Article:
Takeaways from the Clippers' 119-106 victory over the Boston Celtics

The Clippers extend their winning streak to seven games with victory over Boston Celtics

The Clippers will return to the NBA portion of their schedule Tuesday at Staples Center against Golden State after a three-game trip in which they manhandled sub-.500 teams. The Clippers’ 119-106 triumph over the Boston Celtics on Sunday at TD Garden represented their seventh consecutive victory. Here are five takeaways from the game:

1. The Clippers went 7-0 on what some might call a “lucky seven” stretch. It was a soft pocket of the schedule that could have prompted the Clippers to take it a little too easy. They didn’t, logging victories over Charlotte, Sacramento, Washington, New Orleans, New York, Philadelphia and Boston to improve to 49-25. Matching last season’s franchise-record 57 victories remains in play with eight games left, though it seems unlikely considering that games against Golden State, Portland and Memphis remain on the schedule, not to mention the possibility that Clippers Coach Doc Rivers will rest his starters for a game or two.

2. The Clippers’ ball movement has become very Spurs-ian. Point guard Chris Paul said the Clippers are passing up good shots for great ones, and he isn’t exaggerating in the slightest. Most of the Clippers’ looks have been good ones in recent weeks, the team zipping the ball around with a sense of purpose. Shooting guard J.J. Redick has also quickly countered every defensive adjustment teams have made to sustain his recent hot stretch of scoring 15 or more points in 14 consecutive games. “Tonight, they were trying not to let him go right,” Rivers said of Redick, who scored a team-high 27 points against the Celtics. “So, he just started going left, making shots. It’s just great to watch.”

3. The second unit’s lull nearly cost the Clippers. It looked like another game when Rivers would be able to rest his top three starters for the entire fourth quarter. Then the Clippers reserves squandered most of a 35-point lead, allowing the Celtics to close within 14 before Rivers had to re-insert his starters with a little more than four minutes left. “The second unit played like … ” Clippers forward Glen Davis said, using an expletive. Rivers said the letdown was caused by the reserves’ inattention to defense. “I thought what really happened was our second unit came in and thought they were just going to keep scoring,” Rivers said, “and they didn’t realize the reason they scored in the first half is they kept getting stops.”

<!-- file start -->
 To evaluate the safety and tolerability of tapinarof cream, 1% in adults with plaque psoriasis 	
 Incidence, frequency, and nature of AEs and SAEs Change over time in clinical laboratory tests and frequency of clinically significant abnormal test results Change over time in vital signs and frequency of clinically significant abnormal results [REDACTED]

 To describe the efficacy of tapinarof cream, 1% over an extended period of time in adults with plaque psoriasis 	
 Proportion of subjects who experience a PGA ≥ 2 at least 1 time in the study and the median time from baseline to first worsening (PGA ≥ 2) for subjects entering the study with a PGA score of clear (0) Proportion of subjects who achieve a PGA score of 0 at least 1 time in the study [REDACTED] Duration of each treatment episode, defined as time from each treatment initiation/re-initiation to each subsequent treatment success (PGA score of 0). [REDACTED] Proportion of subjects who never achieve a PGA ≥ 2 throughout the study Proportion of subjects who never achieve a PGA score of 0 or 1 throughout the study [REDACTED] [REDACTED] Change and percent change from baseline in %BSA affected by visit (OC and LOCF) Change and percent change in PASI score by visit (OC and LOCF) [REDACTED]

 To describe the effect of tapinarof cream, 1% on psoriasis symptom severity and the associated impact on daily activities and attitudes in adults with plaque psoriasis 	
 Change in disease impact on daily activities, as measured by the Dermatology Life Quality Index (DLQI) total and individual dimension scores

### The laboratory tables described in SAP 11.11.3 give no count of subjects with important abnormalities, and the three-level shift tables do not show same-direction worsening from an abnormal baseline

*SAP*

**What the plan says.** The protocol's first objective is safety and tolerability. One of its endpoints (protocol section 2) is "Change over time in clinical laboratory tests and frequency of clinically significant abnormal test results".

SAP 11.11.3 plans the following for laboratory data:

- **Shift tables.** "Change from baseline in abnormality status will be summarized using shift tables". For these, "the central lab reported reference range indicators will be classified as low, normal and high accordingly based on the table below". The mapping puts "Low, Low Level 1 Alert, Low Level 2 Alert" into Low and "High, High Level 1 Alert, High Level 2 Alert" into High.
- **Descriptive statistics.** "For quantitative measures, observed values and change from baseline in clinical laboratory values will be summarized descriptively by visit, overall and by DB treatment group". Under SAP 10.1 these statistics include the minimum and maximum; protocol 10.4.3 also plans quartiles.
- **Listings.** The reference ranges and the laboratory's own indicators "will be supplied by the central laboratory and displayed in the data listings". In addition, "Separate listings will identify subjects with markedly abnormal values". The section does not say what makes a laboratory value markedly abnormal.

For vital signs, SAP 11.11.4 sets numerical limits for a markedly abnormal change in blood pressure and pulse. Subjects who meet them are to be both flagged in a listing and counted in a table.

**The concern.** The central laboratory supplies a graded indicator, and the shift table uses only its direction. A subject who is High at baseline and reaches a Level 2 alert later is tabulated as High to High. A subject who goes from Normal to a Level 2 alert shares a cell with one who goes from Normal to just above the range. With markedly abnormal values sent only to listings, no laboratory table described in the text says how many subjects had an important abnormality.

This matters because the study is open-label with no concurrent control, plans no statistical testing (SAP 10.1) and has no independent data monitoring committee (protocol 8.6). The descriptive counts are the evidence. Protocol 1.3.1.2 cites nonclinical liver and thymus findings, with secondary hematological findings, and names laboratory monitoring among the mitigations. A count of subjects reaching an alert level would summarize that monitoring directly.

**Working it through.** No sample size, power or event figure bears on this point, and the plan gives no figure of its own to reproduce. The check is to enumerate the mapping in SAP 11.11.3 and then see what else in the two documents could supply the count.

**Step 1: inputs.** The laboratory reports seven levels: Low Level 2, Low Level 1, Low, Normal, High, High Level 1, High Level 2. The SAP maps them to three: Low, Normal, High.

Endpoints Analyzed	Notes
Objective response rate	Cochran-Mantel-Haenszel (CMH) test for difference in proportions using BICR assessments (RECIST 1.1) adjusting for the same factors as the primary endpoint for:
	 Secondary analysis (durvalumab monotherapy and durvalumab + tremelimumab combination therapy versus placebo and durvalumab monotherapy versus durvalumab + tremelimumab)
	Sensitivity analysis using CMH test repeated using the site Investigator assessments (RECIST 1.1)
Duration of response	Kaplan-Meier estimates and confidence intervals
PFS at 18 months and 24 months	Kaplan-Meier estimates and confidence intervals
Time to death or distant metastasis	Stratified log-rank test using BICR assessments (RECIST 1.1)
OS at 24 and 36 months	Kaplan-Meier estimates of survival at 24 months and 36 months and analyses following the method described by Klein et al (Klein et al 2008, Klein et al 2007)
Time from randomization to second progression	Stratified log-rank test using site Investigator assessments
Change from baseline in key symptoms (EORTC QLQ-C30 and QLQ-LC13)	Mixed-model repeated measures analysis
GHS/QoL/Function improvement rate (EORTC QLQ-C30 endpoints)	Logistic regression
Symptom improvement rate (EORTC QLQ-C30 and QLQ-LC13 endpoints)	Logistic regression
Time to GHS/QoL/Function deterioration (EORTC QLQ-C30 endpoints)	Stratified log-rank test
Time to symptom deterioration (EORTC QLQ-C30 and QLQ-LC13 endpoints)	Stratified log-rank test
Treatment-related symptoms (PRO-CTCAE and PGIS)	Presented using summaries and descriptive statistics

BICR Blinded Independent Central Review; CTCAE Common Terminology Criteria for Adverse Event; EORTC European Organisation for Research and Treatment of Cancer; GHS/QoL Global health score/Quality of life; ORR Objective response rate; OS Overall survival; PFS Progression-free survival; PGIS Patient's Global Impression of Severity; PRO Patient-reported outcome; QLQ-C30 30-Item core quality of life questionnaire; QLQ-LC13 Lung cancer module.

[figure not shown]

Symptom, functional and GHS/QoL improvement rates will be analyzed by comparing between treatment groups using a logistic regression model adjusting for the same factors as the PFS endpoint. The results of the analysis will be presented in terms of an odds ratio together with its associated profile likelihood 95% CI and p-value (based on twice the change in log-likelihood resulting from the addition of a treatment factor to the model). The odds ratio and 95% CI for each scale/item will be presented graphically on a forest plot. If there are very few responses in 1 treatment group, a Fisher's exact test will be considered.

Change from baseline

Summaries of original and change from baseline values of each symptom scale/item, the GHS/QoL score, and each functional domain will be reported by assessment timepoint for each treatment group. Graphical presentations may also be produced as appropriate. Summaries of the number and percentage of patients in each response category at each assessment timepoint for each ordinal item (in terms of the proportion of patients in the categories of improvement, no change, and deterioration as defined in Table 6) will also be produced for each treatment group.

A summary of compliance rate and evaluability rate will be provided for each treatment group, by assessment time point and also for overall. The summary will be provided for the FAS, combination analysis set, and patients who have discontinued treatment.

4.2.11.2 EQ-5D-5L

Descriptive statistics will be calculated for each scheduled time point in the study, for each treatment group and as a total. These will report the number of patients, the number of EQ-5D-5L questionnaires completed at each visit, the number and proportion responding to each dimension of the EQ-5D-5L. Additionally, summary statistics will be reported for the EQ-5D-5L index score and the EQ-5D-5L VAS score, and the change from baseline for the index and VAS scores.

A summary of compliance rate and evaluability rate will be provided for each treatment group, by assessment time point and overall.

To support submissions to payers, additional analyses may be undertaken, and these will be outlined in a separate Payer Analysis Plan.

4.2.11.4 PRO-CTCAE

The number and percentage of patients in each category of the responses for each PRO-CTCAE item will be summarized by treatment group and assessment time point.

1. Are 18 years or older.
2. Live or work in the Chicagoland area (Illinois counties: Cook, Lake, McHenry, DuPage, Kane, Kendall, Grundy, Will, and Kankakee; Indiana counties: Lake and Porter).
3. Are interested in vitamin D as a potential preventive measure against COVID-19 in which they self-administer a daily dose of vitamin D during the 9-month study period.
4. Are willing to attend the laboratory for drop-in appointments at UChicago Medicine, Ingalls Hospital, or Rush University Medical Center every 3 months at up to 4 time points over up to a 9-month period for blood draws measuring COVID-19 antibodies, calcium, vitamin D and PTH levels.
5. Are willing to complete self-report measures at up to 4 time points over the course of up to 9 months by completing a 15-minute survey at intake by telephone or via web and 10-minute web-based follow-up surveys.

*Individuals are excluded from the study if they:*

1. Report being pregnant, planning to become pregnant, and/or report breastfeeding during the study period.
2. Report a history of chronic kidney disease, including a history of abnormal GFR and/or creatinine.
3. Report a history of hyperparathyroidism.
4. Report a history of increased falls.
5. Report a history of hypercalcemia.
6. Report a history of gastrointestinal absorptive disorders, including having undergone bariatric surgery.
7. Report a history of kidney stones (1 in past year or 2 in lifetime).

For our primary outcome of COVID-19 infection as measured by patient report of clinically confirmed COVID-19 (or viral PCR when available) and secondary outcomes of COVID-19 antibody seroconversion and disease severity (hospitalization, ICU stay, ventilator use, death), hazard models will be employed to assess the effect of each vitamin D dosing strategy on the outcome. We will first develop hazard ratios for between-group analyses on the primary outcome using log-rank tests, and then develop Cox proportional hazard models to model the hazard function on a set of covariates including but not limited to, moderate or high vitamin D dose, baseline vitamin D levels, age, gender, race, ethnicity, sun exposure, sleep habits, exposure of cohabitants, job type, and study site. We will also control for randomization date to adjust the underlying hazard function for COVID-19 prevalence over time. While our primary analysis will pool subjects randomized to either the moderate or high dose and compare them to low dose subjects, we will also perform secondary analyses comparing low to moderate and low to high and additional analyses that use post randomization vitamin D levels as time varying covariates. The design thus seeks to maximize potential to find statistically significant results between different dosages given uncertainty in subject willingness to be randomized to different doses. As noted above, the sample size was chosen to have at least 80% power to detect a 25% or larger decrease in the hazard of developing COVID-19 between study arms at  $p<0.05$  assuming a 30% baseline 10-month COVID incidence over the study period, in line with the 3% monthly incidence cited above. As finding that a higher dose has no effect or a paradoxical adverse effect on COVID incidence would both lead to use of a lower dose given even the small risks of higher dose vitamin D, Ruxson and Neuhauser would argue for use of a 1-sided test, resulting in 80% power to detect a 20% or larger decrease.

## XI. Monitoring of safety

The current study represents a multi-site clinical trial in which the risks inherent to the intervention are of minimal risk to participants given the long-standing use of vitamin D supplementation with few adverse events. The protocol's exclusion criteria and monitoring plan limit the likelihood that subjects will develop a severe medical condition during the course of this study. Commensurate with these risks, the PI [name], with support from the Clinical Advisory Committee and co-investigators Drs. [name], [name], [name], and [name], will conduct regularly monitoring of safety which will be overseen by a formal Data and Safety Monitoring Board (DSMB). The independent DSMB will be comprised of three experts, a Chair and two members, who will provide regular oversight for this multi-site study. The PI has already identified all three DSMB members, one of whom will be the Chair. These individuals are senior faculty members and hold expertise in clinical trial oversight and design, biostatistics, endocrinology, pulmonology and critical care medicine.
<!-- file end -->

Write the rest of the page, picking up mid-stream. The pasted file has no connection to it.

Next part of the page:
4. So, about those seedings in the Western Conference. Things are so jammed that only three games separate the teams seeded second through sixth, meaning the standings and potential first-round playoff matchups are changing on a daily basis. If the playoffs were to start Monday, the Clippers would have the No. 5 seeding but would hold homecourt advantage over No. 4-seeded Portland because they have a better record than the Trail Blazers, who can finish no lower than fourth by virtue of leading the Northwest Division. Clippers forward Blake Griffin said it was largely an exercise in futility to focus on the standings. “It’s so close and everything’s moving around that it’s kind of out of our control,” Griffin said.

5. The Golden State game on Tuesday could show whether the Clippers’ surge should scare the rest of the conference. Beating the likes of the Celtics, Knicks and 76ers in convincing fashion is one thing. But can the Clippers replicate that kind of play against the team with the best record in the NBA? “You’ve got to do it against the best teams,” Griffin said. “It’s about us, about how we play, so it would mean something, but this next game or the next two games don’t make or break our season.” The Clippers will play the Warriors after having taken a cross-country flight amid a portion of their schedule that includes eight consecutive games in different cities. Not that the Clippers expect any preferential treatment. “Because we’re flying back, they’re not going to let us start off with eight points or nothing like that,” Paul said, “so it’s kind of irrelevant. It doesn’t matter.”

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